Many donor families ask whether they can have contact with their loved one's recipients. Some wonder how their loved one's organ recipients are doing months and years after the transplant or wish they knew how many people were helped with their loved one's tissue, such as bone and skin.
If your loved one donated organs, such as kidneys, pancreas, liver, lungs or heart, we can request a medical update on the recipient and provide information on the letter writing process, should you wish to initiate contact.
Tissue and Cornea Donation:
Within the first few months of your loved one's donation, you should receive a letter providing information about what organs were able to be transplanted. Depending on what information was released from the transplant center, there may be some social information about the recipients as well.
Organ Medical Update
Before you request an update, make sure you have support in your life and feel ready to deal with favorable news as well as the possibility that your loved one's recipients are not doing well or that they are lost to follow up and we are unable to locate their care provider for an update. Some people are just happy knowing they did what they could to help and don't want to deal with potential bad news, and in this case, aren't ready to request an update. Other people just want to know either way.
Requesting a tissue update can take place 12 months after donation. Due to tissue regulations and the lengthy quality assurance process, it will take some time before the tissue is able to be used for transplant. Many things can happen along the way (testing, medical record review, evaluation of the tissue measurements) that may deem the tissue not suitable for transplant.
Unfortunately, due to complexities involved with transplantation of donated tissue, we are unable to forward correspondence from donor families to tissue recipients. However, if we receive correspondence from your loved one's tissue recipient, we will contact you and see if you would like to receive this type of correspondence.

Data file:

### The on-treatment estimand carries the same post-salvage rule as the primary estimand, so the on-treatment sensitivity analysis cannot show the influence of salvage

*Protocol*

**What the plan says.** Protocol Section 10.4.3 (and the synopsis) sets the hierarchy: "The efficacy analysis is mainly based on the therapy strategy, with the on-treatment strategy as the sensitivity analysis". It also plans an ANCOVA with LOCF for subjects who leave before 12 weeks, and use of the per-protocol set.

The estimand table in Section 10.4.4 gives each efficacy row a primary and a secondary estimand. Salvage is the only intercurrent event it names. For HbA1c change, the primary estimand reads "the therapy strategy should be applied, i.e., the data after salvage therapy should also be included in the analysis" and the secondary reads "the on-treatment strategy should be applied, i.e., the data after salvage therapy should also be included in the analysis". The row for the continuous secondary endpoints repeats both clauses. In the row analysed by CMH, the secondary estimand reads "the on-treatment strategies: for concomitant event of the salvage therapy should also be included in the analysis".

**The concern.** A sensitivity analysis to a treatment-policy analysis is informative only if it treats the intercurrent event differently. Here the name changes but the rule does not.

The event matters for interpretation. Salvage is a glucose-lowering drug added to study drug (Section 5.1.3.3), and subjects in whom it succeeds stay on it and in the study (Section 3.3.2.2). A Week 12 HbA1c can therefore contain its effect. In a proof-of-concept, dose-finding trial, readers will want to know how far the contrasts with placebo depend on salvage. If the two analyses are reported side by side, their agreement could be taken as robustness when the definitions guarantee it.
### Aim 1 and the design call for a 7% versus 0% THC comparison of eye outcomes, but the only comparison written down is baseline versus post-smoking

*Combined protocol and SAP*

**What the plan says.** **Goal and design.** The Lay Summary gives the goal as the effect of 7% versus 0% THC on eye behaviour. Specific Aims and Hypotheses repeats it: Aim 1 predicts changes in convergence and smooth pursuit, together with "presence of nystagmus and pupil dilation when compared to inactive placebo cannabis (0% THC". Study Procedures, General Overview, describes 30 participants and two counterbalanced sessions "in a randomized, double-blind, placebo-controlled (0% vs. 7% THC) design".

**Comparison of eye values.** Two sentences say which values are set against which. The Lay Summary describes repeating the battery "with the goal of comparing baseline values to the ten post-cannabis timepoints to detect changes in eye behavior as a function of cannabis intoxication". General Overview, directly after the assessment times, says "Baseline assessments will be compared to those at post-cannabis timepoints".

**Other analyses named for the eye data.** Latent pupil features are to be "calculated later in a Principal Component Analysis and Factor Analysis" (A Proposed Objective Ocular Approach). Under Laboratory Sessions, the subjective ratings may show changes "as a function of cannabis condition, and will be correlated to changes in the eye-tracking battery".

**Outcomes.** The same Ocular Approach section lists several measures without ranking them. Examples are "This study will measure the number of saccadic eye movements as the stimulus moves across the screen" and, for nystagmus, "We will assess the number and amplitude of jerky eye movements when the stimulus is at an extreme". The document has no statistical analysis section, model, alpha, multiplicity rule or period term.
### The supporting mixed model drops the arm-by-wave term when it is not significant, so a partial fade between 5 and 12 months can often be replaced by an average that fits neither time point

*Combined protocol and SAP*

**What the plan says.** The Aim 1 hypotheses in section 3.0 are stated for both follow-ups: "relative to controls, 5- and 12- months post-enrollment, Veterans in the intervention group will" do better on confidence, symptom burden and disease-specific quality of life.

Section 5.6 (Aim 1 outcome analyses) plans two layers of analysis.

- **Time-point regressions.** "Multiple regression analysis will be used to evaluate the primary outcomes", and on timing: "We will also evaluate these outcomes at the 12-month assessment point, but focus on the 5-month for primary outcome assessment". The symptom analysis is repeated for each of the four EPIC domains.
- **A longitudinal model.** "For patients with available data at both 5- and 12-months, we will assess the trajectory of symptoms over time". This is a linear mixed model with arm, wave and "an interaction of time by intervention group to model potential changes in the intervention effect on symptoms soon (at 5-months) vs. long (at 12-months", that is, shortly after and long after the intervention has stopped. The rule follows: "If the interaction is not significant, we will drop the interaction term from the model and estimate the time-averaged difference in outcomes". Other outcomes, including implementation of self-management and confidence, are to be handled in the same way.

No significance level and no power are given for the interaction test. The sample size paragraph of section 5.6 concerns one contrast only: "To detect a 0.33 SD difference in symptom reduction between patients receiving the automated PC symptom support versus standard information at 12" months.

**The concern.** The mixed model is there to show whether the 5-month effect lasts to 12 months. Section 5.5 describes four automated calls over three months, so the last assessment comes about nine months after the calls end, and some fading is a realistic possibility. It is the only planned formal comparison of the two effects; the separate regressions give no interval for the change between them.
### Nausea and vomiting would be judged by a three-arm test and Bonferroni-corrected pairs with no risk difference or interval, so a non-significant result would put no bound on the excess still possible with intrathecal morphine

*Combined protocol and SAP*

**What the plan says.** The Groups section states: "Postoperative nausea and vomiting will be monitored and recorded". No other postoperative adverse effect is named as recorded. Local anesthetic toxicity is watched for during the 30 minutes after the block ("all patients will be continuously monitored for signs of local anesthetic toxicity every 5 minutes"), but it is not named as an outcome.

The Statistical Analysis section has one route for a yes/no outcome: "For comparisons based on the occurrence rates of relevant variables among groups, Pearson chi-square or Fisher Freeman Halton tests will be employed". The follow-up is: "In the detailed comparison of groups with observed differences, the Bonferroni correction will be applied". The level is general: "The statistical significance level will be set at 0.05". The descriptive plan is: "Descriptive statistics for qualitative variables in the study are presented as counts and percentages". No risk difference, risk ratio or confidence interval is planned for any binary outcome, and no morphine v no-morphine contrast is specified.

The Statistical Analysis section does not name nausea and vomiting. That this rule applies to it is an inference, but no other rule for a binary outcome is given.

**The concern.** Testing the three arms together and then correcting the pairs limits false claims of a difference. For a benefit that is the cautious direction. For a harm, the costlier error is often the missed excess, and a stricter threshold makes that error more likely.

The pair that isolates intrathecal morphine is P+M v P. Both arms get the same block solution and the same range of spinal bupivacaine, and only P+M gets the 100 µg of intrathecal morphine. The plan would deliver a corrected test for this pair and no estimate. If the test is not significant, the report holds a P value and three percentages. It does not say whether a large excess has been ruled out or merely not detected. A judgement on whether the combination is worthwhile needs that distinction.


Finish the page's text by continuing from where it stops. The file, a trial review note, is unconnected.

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Tissue donation is a gift of immeasurable value as there are many thousands of people waiting for a tissue transplant that will enable them to return to a normal life. Here are some common uses for donated tissue:
- Bone and ligament tissue may restore quality of life to those that may have suffered traumatic injuries, joint injuries, cancerous tumors, back injuries, or degenerative disease.
- Cornea and posterior pole tissues can give sight to one or two people who have been devastated by the loss of sight.
- Whole heart for heart valve tissues may help up to two people who may have suffered from heart disease or children born with birth defects.
- Pericardium (the layer of tissue around the heart) tissue can repair a patient's shoulder or to help with cardiac/heart surgeries or breast reconstruction.
- Vein tissues may be used to replace blocked arteries in heart-bypass surgery or in peripheral vascular reconstruction surgery where a bypass is required or to help save a patient's limb.
- Skin tissue can be used to fill soft tissue loss from cancer or trauma, to repair hernia injuries, to restore bladder control in the treatment of incontinence, and used in periodontal surgery to correct gingival defects.
Before you request an update, make sure you have support in your life and feel ready to deal with favorable news as well as the possible news that nothing was able to be transplanted. Some people are just happy knowing they did what they could to help and don't want to deal with potentially bad news, and in this case, aren't ready to request an update. Other people just want to know either way.
When tissue is utilized for transplant, tissue trace cards are sent back to the processor and when we request an update, the processor informs us of the number of surgeries performed to date with the donated tissue. Sometimes the processors can provide information such as the recipient's gender, age, state where the surgery took place or type of surgery performed.